Demand for senior housing rebounds after two disastrous years
Few places seemed riskier during the early pre-vaccination peaks of the Covid-19 pandemic than nursing homes and residences for the elderly. This includes Arbor Court Retirement of Topeka, the oldest retirement community in Topeka, Kansas.
“There was a lot of fear,” says Linda Clements, director of business development at Arbor Court of Topeka, an independent living community for people 55 and older. Arbor Court has contained the few Covid outbreaks it has experienced – the 58-apartment community has seen one Covid-related death. Still, like many senior housing communities, the company has struggled during the pandemic to bring in new residents to fill empty apartments when residents have died or moved to facilities with more medical care.
High-profile Covid deaths in nursing homes early in the pandemic forced many families to rethink community living and long-term care plans, but experts and senior housing groups say the request resumes now.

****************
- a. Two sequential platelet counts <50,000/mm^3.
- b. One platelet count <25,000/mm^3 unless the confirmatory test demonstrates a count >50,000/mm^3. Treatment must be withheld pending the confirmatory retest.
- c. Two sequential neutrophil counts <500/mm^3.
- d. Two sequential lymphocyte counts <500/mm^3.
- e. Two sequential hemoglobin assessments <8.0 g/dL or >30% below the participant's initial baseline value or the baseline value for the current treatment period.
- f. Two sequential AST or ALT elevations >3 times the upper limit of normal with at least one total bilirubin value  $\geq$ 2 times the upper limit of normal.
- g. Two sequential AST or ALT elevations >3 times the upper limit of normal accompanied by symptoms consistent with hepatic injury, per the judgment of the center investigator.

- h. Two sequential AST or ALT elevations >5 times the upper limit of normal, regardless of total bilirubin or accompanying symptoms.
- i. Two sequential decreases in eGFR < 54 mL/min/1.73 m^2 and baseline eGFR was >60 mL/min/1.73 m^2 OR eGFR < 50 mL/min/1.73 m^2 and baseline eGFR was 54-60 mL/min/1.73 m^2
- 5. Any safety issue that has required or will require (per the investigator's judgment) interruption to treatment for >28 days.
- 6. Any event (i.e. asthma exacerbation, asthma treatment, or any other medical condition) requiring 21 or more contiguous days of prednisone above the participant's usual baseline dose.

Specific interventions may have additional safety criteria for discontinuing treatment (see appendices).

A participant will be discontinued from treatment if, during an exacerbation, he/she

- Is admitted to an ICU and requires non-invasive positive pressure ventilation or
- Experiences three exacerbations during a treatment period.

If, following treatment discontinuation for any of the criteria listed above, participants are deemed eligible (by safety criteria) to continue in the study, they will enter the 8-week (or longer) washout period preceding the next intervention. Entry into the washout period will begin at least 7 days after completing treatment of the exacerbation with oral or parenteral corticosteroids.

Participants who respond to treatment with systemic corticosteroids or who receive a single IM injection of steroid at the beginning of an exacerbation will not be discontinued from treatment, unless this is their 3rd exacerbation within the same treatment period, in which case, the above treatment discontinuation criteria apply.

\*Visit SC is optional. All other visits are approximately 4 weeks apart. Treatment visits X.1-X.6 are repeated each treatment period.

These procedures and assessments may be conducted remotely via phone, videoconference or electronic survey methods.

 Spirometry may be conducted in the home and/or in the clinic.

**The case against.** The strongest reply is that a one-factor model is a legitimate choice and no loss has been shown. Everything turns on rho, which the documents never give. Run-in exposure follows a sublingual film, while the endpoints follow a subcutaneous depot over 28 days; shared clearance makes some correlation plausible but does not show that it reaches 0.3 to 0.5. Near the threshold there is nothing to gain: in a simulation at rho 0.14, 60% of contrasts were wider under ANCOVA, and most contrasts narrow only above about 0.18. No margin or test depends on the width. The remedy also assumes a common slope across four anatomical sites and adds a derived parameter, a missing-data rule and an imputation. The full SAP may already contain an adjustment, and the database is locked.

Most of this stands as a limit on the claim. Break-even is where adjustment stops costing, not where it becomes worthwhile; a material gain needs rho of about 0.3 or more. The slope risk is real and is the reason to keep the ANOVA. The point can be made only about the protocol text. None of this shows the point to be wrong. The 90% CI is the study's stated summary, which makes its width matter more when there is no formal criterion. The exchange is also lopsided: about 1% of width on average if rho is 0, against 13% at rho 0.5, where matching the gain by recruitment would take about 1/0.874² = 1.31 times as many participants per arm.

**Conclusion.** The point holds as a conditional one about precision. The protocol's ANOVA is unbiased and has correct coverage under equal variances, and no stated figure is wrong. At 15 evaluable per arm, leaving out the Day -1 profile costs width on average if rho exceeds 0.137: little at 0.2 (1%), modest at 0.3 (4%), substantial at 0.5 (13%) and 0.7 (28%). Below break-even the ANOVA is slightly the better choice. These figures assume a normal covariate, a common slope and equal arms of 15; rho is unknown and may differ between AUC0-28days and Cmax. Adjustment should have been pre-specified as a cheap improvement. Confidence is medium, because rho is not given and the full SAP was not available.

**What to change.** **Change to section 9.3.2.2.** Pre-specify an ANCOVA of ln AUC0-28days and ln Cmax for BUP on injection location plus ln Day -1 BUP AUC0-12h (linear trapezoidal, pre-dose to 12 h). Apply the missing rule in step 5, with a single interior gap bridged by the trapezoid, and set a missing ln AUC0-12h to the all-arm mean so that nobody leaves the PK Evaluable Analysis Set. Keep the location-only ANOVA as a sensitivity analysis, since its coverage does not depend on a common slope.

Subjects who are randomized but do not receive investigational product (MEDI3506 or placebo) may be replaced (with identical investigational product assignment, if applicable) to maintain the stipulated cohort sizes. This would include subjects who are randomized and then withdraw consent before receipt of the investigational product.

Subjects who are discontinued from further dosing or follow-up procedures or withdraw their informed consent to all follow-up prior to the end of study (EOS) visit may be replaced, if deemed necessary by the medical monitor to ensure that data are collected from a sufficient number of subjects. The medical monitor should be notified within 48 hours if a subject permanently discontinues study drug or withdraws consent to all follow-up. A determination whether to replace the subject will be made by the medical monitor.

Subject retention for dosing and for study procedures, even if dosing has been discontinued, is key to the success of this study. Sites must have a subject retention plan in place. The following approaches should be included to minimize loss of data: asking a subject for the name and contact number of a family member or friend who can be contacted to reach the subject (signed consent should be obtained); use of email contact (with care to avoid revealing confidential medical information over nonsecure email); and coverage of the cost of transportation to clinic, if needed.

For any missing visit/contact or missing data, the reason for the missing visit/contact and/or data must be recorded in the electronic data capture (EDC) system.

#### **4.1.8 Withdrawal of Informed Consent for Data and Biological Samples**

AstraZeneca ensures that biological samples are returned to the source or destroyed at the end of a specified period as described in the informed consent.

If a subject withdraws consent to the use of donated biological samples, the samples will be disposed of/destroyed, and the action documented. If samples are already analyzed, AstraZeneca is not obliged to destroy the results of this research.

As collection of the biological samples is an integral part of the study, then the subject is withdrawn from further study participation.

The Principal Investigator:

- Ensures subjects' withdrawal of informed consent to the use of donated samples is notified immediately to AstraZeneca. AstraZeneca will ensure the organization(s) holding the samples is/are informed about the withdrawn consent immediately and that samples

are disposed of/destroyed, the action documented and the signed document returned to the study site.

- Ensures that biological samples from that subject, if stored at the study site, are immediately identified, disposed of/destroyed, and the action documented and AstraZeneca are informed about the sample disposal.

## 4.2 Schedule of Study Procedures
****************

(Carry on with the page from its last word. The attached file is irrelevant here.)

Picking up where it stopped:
At the start of 2021, Arbor Court had 14 vacant units, almost three times the previous record for vacancies. However, once Covid-19 vaccines became widely available, Clements started getting calls from potential residents again. Now it has just four empty apartments, and new residents are expected to move in this fall. “I just think about how far we’ve come in a year because we’re pretty much back to normal,” Clements says.
About 36% of seniors’ residences (which excludes retirement homes) experienced Covid deaths in 2020, according to the National Investment Center for Aged Care and Housing (NIC). Meanwhile, in nursing homes, which typically provide specialist medical services to the most vulnerable residents, the figure rises to almost 61%. Communities that have avoided deaths have done so with strict quarantine policies and restrictions on visitors that have also made families wary.